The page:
From Wed May 24 18:45:08 2000
Date: Wed, 12 Apr 2000 18:46:03 -0500 (CDT)
From: IGC News Desk <>
Subject: RIGHTS-BANGLADESH: Missing Children Feared Victims of Flesh Trade
Article: 93531
To: undisclosed-recipients:;

Missing Children Feared Victims of Flesh Trade

By Tabibul Islam, InterPress Service, 10 April 2000

DHAKA, Apr 10 (IPS)—The sudden disappearance of 150 children aged between 10 and 15 years from Kurigram distict, bordering India, last month, has led to fears that they have been kidnapped for induction into the international flesh trade.

Although two weeks have passed since the children went missing from in and around Kurigram town—330 kms west of here—law enforcement agencies have yet no clue as to their fate.

But many believe there is a good chance that these unfortunate children, for whom their parents grieve, have been smuggled en masse to India, Pakistan and the oil-rich Gulf sheikhdoms to be harnessed into the flesh trade and menial employment.

Never before in Bangladesh have so many children gone missing at the same time and from the same place. On the other hand trafficking in women and children has, of late, assumed alarming proportions in Bangladesh.

With more than 46 percent of the country's 127 million people living below the poverty line traffickers are taking advantage of the dehumanising poverty to lure away hundreds of women and children with false promises of jobs and a secure life abroad.

Traffickers based in India and Pakistan are known to have established strong networks in the poorer South Asian countries of Bangladesh and Nepal and use them to easily smuggle them out easily through the porous borders.

Bangladesh and India have a 4,222 km long common border stretching over 28 districts of Bangladesh's 64 districts.

The human contraband is assembled in Calcutta, capital of the Indian state of West Bengal from where they are sold to middlemen who supply the brothels of India and Pakistan.

Many of the girls are transferred to the Gulf countries by Pakistani agents. About 80 percent of the boys, girls and women trafficked to different countries remain untraced, says a report by the Bangladesh National Women Lawyers Association (BNWLA).

It is estimated that on average 7,000 women and children are trafficked every year. More than 70,000 women have been smuggled out of Bangladesh since 1990, the report added.

The report, conducted with assistance from US Agency for International Development (USAID), focused on 250 frontier villages under six sub-districts between Oct. 1998 and Oct. 1999. It mentioned that victims were poor and illiterate.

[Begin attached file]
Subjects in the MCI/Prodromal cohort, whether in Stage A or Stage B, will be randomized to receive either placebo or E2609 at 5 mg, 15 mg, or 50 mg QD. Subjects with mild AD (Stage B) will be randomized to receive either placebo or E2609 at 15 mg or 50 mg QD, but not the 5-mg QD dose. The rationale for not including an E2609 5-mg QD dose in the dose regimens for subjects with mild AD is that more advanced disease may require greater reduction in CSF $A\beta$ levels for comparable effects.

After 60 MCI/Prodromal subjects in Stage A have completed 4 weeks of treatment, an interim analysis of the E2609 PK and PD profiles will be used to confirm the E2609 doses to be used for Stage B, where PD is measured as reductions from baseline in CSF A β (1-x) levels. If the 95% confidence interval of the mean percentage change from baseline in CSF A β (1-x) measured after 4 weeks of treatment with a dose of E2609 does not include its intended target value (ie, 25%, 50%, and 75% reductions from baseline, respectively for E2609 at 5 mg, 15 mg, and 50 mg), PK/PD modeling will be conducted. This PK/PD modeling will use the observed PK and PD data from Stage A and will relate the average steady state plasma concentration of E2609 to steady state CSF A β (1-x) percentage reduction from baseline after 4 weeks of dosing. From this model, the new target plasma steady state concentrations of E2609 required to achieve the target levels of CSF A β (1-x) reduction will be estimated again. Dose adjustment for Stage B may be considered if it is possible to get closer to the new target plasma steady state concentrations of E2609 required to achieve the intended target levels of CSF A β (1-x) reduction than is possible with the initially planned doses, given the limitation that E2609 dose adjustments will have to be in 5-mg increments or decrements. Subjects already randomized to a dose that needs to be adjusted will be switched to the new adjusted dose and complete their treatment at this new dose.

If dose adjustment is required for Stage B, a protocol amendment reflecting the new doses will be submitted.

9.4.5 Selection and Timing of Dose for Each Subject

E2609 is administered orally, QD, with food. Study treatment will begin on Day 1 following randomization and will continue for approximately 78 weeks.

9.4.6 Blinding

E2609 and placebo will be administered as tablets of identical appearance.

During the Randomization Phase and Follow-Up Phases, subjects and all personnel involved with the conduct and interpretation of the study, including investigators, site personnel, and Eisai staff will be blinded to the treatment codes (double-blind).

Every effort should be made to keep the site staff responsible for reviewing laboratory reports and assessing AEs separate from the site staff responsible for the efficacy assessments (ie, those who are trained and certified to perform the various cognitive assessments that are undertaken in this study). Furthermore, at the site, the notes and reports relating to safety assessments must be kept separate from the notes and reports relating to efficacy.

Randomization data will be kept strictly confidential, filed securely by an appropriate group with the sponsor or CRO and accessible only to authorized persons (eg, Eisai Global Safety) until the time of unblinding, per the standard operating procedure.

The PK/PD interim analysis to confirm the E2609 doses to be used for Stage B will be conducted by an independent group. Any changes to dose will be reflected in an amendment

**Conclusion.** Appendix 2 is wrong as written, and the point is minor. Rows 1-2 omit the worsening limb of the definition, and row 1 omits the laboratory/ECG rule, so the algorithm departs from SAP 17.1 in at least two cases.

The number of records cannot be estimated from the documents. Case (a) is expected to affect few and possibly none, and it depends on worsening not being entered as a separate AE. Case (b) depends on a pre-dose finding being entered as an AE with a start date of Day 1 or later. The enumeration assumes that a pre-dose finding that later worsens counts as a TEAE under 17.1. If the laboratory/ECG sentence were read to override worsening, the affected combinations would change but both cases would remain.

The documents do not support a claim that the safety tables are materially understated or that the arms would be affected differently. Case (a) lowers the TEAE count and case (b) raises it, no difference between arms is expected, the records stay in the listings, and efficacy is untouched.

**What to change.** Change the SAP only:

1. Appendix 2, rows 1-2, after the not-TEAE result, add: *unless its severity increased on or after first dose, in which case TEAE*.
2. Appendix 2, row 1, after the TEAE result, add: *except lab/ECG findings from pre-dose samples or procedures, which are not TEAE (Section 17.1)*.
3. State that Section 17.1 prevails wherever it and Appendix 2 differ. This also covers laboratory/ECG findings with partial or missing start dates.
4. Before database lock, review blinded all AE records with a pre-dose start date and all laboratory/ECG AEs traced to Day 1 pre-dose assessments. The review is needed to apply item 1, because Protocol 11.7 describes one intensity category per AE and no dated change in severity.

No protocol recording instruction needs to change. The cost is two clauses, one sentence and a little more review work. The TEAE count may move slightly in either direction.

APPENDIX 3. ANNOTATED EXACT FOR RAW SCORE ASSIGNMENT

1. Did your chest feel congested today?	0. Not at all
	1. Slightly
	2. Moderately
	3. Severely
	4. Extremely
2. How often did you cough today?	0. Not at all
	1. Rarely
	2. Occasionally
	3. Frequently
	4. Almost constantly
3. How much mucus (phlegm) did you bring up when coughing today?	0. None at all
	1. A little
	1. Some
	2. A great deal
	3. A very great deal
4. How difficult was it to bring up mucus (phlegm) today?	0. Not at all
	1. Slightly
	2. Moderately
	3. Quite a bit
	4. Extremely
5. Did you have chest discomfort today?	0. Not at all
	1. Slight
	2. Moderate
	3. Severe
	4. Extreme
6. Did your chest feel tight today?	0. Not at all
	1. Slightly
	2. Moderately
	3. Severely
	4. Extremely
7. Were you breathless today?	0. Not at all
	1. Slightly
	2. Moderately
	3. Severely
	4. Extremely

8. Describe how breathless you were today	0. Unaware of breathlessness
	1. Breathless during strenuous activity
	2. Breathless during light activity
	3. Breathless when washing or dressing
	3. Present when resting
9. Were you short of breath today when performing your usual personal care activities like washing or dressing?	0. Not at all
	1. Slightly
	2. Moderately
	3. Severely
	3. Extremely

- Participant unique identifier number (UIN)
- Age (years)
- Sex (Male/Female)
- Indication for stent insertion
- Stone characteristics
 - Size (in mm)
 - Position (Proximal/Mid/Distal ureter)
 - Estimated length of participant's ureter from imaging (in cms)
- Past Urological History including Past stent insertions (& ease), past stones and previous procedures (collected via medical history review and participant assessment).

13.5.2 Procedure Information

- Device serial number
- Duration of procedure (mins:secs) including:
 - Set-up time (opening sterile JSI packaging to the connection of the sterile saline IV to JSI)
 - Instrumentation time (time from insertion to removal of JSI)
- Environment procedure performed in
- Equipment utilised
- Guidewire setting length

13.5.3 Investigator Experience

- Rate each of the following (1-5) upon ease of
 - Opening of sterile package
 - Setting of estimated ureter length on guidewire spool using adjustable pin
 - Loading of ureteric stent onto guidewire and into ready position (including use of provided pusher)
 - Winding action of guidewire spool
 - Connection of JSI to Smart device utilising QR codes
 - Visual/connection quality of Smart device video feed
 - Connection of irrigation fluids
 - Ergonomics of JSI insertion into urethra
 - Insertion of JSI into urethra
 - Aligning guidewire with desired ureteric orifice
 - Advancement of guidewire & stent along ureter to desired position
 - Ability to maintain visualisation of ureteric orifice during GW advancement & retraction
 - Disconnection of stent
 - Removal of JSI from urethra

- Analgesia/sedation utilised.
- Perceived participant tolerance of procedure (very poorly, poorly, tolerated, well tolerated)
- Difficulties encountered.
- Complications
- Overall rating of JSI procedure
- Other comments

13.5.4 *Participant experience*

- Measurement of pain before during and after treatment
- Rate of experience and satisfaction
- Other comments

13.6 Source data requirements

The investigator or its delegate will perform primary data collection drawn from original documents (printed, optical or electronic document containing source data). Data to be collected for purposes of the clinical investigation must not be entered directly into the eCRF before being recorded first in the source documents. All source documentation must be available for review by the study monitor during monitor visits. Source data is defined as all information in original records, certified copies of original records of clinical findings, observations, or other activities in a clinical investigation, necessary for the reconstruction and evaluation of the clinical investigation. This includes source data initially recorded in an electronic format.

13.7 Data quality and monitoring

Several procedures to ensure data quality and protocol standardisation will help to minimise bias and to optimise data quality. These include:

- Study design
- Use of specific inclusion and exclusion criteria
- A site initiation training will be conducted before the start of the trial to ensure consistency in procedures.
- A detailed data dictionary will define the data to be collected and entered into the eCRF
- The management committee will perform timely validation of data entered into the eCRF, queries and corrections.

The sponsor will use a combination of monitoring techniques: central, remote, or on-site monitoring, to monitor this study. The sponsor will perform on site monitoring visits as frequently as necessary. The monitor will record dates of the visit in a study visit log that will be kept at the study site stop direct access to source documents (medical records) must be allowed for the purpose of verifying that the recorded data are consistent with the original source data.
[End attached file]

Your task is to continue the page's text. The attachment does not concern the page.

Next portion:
Divorced women and children from broken families are particularly vulnerable according to the report.

Upto 27 percent of the female victims were in the 13-16 age group while another 55 percent were aged between 17 and 24. BNWLA managed to repatriate 116 women and children from different countries in 1999.

Addressing a regional seminar, Tahmina Hussain, secretary, ministry of women and children affairs, said tafficking in women and children was directly linked to many social factors including unemployment,improper functioning of social organisations, discrimination and poverty.

Since it was not possible for the government alone to combat the problem there should be closer collaboration among national and regional organisations in addressing the scourge, she said.

June Kukita, of the UNICEF said trafficking has become a global problem. The U N agency has been providing funds to a number of organisations to create awareness against human tafficking, she said.

Bangladesh, being surrounded on all sides by India, must have good governance in the border areas which is critical to controlling cross-border trafficking, says Giasuddin Pathan, chief of the non-governmental organisation (NGO) affairs bureau.

Flesh trade, organ harvesting, and domestic work are the main fields where the trafficked women and children are being put to expolitative use, he said.

It is alleged that instead of curbing smuggling of women and children some members of the law enforcing agencies themselves extend a helping hand to the traffickers in exchange for a share of the booty.

BNWLA chief Salma Ali emphasises awareness programmes but minces no word in expressing her dismay over the role of the law enforcing agencies and has openly accsed them of doing nothing to curb human tafficking.

BNWLA has put forward a set of 16 recommendations to the government to end the racket chief among them being the provision

of food for education for vulnerable children and food for work for vulnerable women.

The constitution of vigilant teams at the grassroot levels comprising local government representatives, community leaders, teachers and parents is another important recommendation.

Two months ago Bangladesh enacted tough laws against human trafficking making the offence punishable by death or a maximum of 20 years imprisonment—but implementation would depend on good governance and community participation.